Easiea’s STEM Riverway

By Richard Parra

Easiea remembers visiting the University of Washington for the first time in the 6th grade. In his words, “I thought it was the coolest thing ever.” He recalls the expansive campus with its domed building that had stars across its ceilings. Above all, he remembers the impressive engineering students who were inventing the future of electric cars.

Campbell Farm is a community center on the Yakama Reservation. It is there that Dionna Estrada, the Program Director, coordinates a STEM & Indigenous Science club where 6th graders from around the area meet twice a week to study science and Indigenous culture. At any one time, about 10-20 students are in the club. Riverways Education Partnerships partners with the club through the Culture & Science Exchange (CASE) program.

Easiea has been going to Campbell Farm since he was 8 years old. His STEM journey began when he participated in the Campbell Farm i-STEAM club, where he fondly recalls doing science projects with his friends. One particular project that stood out to him was the time he had to re-create a planet. He chose Pluto, a controversial choice, we know. Nobody tell NASA lest they revoke our funding. Smiling, he remembers using a disco ball that shone and spun when he plugged it in.

His first interaction with UW was when he worked with visiting UW students to build air-pressure rockets. He tried to bend the fins in order to make his rocket spin, but alas, it did not work out. Nevertheless, he was already demonstrating an innate understanding of, and affinity for, the engineering design process.

Easiea was part of the first group of students who visited the University of Washington via the Campbell Farm and Riverways partnership. For him, the highlight of the visit was getting to meet some UW engineering students who were members of the EcoCAR RSO. The college students exhibited their work on electric cars. He thought that it was the coolest thing and he remembers thinking “I could probably do this. I would have fun doing this.”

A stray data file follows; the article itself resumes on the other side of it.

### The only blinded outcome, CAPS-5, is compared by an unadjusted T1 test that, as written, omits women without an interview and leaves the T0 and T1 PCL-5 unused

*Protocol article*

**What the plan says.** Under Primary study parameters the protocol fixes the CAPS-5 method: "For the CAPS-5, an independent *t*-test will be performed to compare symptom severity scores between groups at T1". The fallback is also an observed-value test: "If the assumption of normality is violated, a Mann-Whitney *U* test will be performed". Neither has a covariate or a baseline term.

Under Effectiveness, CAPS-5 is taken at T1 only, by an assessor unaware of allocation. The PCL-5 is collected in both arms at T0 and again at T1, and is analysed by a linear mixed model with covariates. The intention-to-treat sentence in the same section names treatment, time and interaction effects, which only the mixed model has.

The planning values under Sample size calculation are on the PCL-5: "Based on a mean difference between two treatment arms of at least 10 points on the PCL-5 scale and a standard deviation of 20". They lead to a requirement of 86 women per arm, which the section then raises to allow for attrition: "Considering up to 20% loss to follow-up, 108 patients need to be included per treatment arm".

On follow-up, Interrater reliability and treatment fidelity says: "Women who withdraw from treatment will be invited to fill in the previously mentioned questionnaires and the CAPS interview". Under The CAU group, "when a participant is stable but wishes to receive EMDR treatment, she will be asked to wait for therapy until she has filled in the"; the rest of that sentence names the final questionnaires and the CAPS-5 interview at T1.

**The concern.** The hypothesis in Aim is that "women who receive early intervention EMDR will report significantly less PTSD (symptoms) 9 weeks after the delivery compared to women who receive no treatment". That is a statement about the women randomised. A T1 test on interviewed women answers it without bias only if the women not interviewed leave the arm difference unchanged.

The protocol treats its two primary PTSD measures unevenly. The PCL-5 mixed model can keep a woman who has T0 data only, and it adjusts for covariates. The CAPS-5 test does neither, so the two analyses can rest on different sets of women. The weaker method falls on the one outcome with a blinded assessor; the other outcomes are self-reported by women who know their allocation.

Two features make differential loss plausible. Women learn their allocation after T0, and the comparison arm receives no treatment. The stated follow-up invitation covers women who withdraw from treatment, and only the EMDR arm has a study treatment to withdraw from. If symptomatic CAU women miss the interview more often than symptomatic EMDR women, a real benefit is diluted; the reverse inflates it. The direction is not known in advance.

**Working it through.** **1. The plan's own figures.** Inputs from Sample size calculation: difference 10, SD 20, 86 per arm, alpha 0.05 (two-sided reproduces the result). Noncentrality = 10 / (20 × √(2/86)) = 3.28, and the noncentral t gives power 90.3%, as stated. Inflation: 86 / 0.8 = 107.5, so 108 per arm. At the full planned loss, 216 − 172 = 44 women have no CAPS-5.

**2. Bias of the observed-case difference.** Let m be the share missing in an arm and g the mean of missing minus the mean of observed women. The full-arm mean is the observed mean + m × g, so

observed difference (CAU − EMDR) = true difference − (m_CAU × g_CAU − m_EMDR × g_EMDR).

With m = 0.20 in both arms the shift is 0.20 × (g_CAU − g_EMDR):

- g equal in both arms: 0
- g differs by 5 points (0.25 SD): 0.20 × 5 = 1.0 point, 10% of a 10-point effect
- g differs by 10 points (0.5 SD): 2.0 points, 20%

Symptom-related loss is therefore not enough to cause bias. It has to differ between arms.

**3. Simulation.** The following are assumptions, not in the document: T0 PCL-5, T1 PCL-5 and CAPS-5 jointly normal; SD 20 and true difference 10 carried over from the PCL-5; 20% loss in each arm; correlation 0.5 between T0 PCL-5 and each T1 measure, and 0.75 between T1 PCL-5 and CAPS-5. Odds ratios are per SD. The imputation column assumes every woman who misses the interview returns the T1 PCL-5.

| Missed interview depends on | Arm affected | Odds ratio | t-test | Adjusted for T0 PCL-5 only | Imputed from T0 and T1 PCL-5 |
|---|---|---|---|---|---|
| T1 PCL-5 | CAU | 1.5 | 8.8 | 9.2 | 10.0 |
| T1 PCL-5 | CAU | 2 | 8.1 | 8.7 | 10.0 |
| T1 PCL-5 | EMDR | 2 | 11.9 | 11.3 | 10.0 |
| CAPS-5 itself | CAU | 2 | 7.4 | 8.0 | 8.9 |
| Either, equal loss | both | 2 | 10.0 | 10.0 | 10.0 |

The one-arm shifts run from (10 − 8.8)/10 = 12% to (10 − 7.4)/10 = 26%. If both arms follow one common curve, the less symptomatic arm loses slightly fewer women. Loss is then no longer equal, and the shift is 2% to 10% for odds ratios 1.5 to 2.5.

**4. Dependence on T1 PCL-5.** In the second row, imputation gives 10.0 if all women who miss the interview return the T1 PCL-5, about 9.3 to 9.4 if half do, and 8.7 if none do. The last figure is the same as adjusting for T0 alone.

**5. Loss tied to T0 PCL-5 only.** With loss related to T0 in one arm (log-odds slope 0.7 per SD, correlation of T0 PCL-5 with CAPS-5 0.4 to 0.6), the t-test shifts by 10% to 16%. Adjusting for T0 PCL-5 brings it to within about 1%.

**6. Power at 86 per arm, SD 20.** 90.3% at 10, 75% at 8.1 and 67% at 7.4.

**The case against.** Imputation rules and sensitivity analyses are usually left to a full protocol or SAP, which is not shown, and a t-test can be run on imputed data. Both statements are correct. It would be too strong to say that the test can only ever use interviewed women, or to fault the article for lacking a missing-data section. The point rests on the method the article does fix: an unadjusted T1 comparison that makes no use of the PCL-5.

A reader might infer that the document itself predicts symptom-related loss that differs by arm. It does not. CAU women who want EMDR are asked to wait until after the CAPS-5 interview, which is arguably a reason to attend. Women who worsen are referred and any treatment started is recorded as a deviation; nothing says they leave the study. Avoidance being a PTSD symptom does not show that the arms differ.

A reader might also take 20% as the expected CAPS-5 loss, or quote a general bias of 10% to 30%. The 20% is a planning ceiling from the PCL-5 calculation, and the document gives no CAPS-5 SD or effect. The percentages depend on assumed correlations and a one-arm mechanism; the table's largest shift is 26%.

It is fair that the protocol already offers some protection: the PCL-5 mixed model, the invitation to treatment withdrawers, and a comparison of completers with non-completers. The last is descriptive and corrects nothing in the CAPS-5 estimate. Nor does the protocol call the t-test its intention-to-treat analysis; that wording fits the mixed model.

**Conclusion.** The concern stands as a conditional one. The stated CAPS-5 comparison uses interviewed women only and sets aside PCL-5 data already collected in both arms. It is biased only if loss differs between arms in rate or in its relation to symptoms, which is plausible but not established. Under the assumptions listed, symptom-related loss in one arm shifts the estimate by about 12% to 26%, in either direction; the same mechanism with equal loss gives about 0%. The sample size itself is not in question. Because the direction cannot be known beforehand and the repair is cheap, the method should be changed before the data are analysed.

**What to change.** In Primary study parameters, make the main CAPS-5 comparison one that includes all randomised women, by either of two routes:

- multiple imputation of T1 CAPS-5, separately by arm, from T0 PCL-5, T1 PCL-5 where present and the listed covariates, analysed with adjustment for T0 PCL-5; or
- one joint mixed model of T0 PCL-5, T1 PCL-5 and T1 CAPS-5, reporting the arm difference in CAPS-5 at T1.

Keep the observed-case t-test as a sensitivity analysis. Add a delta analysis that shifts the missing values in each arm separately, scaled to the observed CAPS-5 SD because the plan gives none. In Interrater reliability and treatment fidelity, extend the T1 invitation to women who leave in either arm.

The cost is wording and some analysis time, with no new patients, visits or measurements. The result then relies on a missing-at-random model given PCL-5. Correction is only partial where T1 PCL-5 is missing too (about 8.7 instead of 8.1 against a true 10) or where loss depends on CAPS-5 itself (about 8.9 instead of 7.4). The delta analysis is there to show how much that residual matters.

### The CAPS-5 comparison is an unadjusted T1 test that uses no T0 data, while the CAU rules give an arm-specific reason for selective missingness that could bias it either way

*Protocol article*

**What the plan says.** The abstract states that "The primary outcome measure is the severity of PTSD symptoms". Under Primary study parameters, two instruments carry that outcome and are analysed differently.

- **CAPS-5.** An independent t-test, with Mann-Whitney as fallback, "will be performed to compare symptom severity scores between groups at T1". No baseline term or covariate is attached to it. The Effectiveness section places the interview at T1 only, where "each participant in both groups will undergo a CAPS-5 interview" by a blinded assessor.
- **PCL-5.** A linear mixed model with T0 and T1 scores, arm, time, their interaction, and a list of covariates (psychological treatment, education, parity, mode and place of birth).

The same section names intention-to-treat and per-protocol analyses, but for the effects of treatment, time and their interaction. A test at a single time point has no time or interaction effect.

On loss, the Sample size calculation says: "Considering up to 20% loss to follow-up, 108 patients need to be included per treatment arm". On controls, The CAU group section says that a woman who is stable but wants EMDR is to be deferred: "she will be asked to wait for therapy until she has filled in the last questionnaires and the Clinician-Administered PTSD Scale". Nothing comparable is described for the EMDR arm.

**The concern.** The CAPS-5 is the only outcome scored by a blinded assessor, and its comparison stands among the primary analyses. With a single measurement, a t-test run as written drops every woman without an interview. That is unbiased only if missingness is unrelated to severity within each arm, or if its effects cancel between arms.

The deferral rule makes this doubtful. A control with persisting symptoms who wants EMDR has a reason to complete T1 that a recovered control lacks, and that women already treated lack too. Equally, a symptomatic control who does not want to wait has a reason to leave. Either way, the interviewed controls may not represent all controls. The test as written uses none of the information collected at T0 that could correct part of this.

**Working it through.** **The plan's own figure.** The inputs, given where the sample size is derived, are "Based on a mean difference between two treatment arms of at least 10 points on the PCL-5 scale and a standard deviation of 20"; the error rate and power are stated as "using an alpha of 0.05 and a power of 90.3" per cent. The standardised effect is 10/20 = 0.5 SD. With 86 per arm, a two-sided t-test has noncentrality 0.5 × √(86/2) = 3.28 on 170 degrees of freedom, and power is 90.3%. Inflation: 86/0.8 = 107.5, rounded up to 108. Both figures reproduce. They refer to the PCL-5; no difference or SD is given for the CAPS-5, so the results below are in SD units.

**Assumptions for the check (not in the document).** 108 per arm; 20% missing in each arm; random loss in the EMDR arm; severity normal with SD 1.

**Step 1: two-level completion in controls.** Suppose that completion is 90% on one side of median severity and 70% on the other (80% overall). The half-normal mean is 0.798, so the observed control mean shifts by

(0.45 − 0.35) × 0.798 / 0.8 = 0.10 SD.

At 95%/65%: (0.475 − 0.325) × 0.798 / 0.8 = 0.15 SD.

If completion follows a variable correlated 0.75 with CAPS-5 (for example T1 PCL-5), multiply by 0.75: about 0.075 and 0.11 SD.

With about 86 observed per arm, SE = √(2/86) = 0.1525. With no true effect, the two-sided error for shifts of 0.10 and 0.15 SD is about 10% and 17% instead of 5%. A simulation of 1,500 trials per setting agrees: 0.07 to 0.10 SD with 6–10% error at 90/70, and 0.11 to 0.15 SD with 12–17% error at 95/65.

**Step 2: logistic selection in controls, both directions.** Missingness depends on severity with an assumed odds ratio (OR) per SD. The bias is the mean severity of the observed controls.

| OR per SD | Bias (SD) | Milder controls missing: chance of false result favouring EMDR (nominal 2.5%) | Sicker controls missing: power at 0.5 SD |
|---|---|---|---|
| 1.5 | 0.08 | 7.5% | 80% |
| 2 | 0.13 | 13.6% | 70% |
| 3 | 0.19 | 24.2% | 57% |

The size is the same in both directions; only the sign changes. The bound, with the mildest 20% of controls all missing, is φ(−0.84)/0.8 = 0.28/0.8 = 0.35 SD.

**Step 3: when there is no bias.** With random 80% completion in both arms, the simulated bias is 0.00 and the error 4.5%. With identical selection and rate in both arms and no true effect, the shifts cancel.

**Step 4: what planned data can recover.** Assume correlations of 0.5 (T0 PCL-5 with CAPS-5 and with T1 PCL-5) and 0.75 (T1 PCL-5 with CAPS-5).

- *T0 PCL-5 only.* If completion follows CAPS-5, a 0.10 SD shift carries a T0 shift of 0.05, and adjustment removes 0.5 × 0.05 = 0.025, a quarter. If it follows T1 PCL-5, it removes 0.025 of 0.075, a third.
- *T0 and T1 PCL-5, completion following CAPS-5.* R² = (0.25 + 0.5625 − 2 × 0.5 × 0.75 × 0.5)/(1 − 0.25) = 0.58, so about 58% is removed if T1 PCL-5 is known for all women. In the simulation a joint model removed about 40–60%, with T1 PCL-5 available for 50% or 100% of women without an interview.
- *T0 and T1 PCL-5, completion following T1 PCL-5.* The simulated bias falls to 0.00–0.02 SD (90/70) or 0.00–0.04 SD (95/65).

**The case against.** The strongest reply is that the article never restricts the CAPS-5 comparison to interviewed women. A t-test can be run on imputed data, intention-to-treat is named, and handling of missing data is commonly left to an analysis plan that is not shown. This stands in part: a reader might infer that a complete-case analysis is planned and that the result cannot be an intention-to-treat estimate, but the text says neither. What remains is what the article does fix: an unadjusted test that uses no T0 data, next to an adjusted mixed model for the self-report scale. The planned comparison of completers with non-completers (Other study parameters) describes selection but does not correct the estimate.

“I could probably do this. I would have fun doing this.”

The experience still resonates to this day. He shares “it was so cool how UW students were doing something way back then that has impacted the future. It impacts us now. Just look at us now with Tesla and all of these corporations moving towards electrical cars.”

After the program and the UW campus visit, he wanted to continue to learn about STEM so he pursued opportunities that allowed him to do so. It was this pursuit that led to his participation in the Washington Technology Student Association (WTSA), the WSU Upward Bound program and the WSU Engineering Academy. Easiea believes his participation in the program affected his vision of his future. He says, “Doing the program did help me a lot because before that I didn’t have any programs that taught engineering.” He further elaborates, “after doing the program I was interested in [STEM], and I think it helped me go this way [pursue engineering]. Without it I don’t think I would have gone that way or stayed after school and worked with students to build things.” He was sorry to leave the Campbell Farm i-STEAM club once he’d aged out.

Life tends to come full circle, and this year Easiea returned to Campbell Farm to serve as a Teaching Assistant. He used his engineering and electrical skills to help the students learn how to code, wire LED circuits, and create light-dependent resistor circuits. Easiea stated that helping with the 2021 CASE program took him back to his time at Campbell Farm and made him think of the fun he had. He says “I liked helping them with their projects and learning alongside them.” Moreover, he was able to reflect on the intersection of STEM and Indigenous culture. He shares “when I learned about Indigenous culture along with STEM, I was intrigued by the idea that people would create stories in order to explain things that happened. For example the constellations in the night sky. When it comes to science they are stars millions of miles away, however people of different cultures have created stories that go along with the stars and the patterns they make. For me, I really enjoy stories no matter what it is about, and applying stories to science makes the science topic much more enjoyable.”

Through all of his experiences, Easiea has been able to deepen his knowledge of science and engineering and has discovered a passion for building things. This fall Easiea will be attending Eastern Washington University and pursuing a degree in Mechanical Engineering. From his perspective, Yakima seems to not have a lot of recreational activities to do with friends and families. Everything is either dated, a long distance away, or non-existent. Easiea hopes to use his Mechanical Engineering degree to build or help build something new for Yakima that is fun and that brings life to Yakima.